The B&W photo displayed in the introduction could be of any theatre, and hardly does justice to one of the largest and most influential buildings of its type in the world. Many consider it the masterwork of Thomas W. Lamb, but I can’t find even a trace of that in the picture.

paula_eisenstein_baker
paula_eisenstein_baker on September 4, 2011 at 5:10 pm

Hi Tinseltoes, thanks for the suggestions. I’ve been through the material at Lincoln Center, including the scrapbooks that the Capitol (NOT the Roxy!) kept, and I have read Variety, Billboard, many of the NY newspapers AND the papers devoted to the movies in the 1920s (as well as The Metronome, Musical Courier, Musical America, Musical Digest, etc.). Zeitlin was mentioned in a Capitol press release in 1927 (the text of which appeared in a number of papers), and his death, in 1930, was reported almost everywhere (from the NYTimes on down). So you certainly could have come across his name.

Zeitlin receives credit for a couple of his overtures in theatre programs that I have seen, but Yasha Bunchuk (the conductor at the Capitol, beginning in 1929) is credited with several others that (I think) may have been composed by Zeitlin. Hence my interest in finding programs.

Tinseltoes
Tinseltoes on September 4, 2011 at 3:47 pm

Thanks, Paula! Over the years, I’ve seen mentions of Leo Zeitlin’s name, but I can’t recall in what context. Have you gone to the Performing Arts Library at Lincoln Center in NYC? You should begin by looking in the card catalogs for the music, theatre, and dance divisions. Also, the theatre division has a substantial collection of bound volumes of Roxy Theatre programmes from the start into the 1930s. Programmes for later years can often be found in the clipping files for the movie playing at the Roxy at the time. Also, from the time the Roxy opened, its stage shows were always reviewed at some length in the vaudeville section of weekly Variety. Lincoln Center & the Business Library at Madison & 42nd both have Variety on microfilm.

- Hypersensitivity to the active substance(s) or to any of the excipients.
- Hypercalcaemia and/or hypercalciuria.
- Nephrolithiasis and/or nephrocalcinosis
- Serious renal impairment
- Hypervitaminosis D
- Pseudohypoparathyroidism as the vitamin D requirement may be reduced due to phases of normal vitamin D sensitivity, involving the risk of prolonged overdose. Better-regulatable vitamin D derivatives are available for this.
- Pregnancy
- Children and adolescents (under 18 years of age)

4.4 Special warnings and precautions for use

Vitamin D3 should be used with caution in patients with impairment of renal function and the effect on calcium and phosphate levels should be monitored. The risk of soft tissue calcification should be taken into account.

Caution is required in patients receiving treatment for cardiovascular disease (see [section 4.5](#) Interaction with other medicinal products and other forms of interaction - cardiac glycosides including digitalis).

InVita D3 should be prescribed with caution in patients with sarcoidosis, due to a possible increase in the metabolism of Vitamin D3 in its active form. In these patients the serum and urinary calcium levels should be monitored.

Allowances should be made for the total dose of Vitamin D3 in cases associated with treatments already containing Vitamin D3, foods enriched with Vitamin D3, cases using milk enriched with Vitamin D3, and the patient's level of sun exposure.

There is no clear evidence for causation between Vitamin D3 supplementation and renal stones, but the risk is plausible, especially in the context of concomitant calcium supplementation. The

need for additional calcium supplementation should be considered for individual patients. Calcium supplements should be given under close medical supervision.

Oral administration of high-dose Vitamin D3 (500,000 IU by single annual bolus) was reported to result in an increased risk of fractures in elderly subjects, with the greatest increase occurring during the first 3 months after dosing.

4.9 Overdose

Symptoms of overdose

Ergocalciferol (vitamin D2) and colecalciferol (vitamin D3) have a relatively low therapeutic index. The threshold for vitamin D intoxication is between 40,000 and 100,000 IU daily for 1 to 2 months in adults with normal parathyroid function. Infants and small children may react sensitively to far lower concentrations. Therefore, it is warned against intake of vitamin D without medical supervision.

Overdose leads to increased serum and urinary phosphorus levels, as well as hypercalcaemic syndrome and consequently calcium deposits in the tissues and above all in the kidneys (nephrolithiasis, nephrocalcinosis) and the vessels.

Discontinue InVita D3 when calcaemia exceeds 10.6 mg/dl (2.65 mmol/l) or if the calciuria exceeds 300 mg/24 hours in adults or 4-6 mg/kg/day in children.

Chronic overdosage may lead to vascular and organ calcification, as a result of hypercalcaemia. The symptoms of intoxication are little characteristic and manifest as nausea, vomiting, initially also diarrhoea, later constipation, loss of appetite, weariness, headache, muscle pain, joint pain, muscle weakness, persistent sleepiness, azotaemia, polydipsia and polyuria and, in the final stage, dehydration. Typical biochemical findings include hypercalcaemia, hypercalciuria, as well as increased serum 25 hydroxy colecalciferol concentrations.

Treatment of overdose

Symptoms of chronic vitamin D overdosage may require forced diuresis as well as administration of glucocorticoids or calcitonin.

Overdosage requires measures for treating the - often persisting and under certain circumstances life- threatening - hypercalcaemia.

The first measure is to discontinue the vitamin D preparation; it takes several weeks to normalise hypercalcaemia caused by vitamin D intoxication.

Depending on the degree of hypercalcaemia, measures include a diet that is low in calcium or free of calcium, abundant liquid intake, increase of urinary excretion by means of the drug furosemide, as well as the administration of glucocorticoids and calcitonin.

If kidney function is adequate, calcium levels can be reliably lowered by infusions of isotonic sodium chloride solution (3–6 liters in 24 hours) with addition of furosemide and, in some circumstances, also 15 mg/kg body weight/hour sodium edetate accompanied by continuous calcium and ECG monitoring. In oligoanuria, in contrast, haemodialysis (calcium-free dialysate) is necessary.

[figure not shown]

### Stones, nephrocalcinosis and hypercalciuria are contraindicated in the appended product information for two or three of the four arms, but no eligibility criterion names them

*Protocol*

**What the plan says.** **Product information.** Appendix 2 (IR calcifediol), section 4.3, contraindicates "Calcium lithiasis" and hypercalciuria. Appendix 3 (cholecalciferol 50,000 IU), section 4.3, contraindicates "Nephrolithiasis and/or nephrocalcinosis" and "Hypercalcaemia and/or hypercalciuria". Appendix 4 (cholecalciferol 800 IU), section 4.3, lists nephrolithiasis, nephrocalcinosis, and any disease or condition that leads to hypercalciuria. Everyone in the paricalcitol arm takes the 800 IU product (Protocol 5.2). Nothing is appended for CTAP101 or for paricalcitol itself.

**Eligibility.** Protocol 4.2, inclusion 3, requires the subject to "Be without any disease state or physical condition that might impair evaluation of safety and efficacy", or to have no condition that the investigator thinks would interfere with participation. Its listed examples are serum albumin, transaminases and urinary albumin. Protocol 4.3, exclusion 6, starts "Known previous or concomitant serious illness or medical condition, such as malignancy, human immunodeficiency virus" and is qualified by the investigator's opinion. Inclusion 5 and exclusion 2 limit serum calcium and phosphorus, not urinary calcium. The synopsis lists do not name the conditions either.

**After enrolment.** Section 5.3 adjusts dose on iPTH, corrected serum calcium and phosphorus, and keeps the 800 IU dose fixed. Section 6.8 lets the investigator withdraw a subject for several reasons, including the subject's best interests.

paula_eisenstein_baker
paula_eisenstein_baker on September 3, 2011 at 3:25 pm

Thank you for writing, Tinseltoes. Sorry! The man’s name was Leo Zeitlin (1884-1930), and I’ve been able to document that he composed many arrangements for the Capitol from the playlists kept by WEAF in the 1920s. Most of his arrs were played on the Sun evening Capitol Theatre radio program (the playlists are in the Lib of Congress Music Section, Dept of Recorded Sound), but by 1929-30 he was also writing overtures for the theatre, and those MAY have been credited to him in the theatre programs, which is why I’m eager to find any that I can.

A colleague and I have published Zeitlin’s chamber music (I can provide information about that volume, if anyone is interested), and we are working on an edition of one of his overtures (from Sept 1929).

Tinseltoes
Tinseltoes on September 3, 2011 at 2:53 pm

It would help if you actually named the man who wrote the musical arrangements. Or is that part of the question— to learn his name?

paula_eisenstein_baker
paula_eisenstein_baker on September 2, 2011 at 7:03 pm